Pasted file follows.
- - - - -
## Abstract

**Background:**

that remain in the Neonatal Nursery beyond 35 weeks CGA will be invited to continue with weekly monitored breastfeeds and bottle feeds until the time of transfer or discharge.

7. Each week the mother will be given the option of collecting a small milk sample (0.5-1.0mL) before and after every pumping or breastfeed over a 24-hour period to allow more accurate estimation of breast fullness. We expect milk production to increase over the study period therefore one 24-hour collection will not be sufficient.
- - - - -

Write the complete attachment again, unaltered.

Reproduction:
## Abstract

**Background:**

that remain in the Neonatal Nursery beyond 35 weeks CGA will be invited to continue with weekly monitored breastfeeds and bottle feeds until the time of transfer or discharge.

7. Each week the mother will be given the option of collecting a small milk sample (0.5-1.0mL) before and after every pumping or breastfeed over a 24-hour period to allow more accurate estimation of breast fullness. We expect milk production to increase over the study period therefore one 24-hour collection will not be sufficient.